News People The $25m question hanging over Ben Roberts-Smith as judge retires to mull marathon libel case

The $25m question hanging over Ben Roberts-Smith as judge retires to mull marathon libel case

Ben Roberts-Smith reputation and future hang in the balance Photo: AAP
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A Federal Court judge will scrutinise more than 100 days of evidence to decide if Ben Roberts-Smith, Australia’s most decorated living soldier, is the honourable hero he claims to be – or a war criminal complicit in six murders.

Is he the savage and violent bully who berated and abused his comrades and a domestic abuser of his mistress, as alleged by the Nine media outlets he sued for defamation at a marathon trial said to have amassed at least $25 million in legal fees alone?

These questions will be front and centre for Justice Anthony Besanko, who will consider the testimony of more than 40 witnesses in public and confidential closed-court sessions.

Hanging over the defamation case is former Federal Court justice Mark Weinberg’s investigation of alleged war crimes by Australian special forces soldiers in Afghanistan.

His investigation began in January 2021, after Australian Defence Force Inspector-General Paul Brereton completed a four-year inquiry that recommended 19 serving and former ADF members be prosecuted for 39 unlawful killings and the torture of two prisoners.

Justice Besanko granted three former Special Air Service soldiers certificates of immunity during the defamation trial, however they were still unwilling to give evidence about certain events due to the risk of self-incrimination.

Barrister Arthur Moses SC, representing Mr Roberts-Smith, said the trial was used by the newspapers to make allegations of murder that had national and international repercussions for several SAS soldiers.

‘Ostentatious psychopath’?

Mr Roberts-Smith was portrayed as an “ostentatious psychopath”, who despite his decades-long experience, training and skill, could lose control due to a prisoner’s simple act of laughter.

“That a trained Australian soldier of the calibre of Mr Roberts-Smith and his undisputed record would so impulsively and cruelly first assault and then order the execution of an unarmed civilian in response of the slightest provocations is inherently improbable,” Mr Moses told the court.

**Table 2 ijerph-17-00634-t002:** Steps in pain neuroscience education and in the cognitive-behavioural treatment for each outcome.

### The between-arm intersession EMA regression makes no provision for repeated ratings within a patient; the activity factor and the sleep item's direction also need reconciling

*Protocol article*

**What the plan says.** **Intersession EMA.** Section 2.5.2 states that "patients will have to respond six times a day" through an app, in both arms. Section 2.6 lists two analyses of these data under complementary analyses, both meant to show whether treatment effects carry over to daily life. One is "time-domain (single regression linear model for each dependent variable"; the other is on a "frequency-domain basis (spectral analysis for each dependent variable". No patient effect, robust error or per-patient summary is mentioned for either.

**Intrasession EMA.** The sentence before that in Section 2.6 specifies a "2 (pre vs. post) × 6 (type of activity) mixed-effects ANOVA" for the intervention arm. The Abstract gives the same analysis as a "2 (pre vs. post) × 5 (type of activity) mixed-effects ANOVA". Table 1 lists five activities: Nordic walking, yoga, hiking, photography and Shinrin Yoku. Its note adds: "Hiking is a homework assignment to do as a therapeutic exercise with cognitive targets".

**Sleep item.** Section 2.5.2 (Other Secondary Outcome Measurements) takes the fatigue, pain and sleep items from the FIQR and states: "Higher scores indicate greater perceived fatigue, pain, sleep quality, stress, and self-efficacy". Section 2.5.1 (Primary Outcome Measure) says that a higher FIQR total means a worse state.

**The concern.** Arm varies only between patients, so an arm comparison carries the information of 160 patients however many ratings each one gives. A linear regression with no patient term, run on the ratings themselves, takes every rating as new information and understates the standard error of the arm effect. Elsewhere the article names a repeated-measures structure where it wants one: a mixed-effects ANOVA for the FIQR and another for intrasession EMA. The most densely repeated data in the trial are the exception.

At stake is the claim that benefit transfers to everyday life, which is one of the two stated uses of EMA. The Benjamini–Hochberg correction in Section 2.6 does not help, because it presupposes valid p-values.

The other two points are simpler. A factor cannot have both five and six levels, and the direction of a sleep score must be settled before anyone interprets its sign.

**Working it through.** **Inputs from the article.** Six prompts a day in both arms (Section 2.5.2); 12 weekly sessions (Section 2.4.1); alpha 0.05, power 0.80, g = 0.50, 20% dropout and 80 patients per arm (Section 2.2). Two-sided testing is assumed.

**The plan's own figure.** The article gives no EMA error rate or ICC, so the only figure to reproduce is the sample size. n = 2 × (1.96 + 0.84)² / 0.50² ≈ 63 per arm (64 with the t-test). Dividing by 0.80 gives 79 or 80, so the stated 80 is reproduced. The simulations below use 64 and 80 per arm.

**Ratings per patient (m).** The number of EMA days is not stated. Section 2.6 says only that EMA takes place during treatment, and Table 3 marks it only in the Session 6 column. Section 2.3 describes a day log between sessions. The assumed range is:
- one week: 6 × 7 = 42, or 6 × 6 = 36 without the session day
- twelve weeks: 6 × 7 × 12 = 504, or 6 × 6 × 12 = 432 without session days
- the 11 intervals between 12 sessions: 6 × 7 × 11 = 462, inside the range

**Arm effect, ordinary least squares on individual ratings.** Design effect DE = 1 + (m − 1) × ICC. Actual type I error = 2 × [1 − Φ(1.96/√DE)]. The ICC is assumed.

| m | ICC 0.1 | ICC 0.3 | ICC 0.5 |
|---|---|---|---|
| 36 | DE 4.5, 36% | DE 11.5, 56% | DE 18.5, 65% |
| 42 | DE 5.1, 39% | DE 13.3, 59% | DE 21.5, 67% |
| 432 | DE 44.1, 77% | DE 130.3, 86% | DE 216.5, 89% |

The Victoria Cross recipient is suing The Age, Sydney Morning Herald and Canberra Times over 2018 reports claiming he committed war crimes in Afghanistan alleged to include murder, as well as acts of bullying and domestic violence.

For one of the allegations, the newspapers rely on the eyewitness account of a former SAS soldier who said he watched Mr Roberts-Smith kick an unarmed prisoner off a cliff before the man was executed below.

The 43-year-old denies all claims of wrongdoing, while the newspapers are defending the allegations of the reports as true.

Mr Roberts-Smith is seeking aggravated damages of up to 10 years or more in lost income from jobs including a partnership with consulting firm PwC and lucrative public speaking gigs.

Mr Moses said the former SAS corporal and Australian Father of the Year was a “man with a high reputation for courage, skill, and decency and soldiering” who has had his reputation baselessly destroyed.

Lesser colleagues became jealous that he was awarded Australia’s highest military honour for the 2010 battle of Tizak in Afghanistan, creating an unexpected “target on his back”.

Fighting words

A “war of words” was then lobbed “in the dark and through the media,” and journalists Chris Masters and Nick McKenzie based sensationalist publications on rumour, hearsay and contradictory accounts, Mr Moses said.

But Nicholas Owens SC, representing the media outlets, said his witnesses had no motive to lie and many were unwillingly forced to attend court to relive some of their most harrowing and traumatic experiences.

He blamed a “culture of silence” within the SAS preventing the men from speaking up against the “heinous acts of criminality” for years.

Witnesses supporting Mr Roberts-Smith’s case included a group of close associates bound by “ties of strong friendship, business, and in some cases, criminal interest”, Mr Owens said.

He argued they colluded during clandestine meetings across states and overseas, swapping material before and after interviews with the ADF inspector-general.

For his part, Mr Roberts-Smith tried to silence uncooperative witnesses using threatening letters, Mr Owens said.

“Efforts to suborn, intimidate or otherwise tamper with a witness are … indicators of consciousness of guilt,” he said.

Justice Besanko adjourned the court for the final time on Wednesday before he delivers his judgment, which is not expected for several months.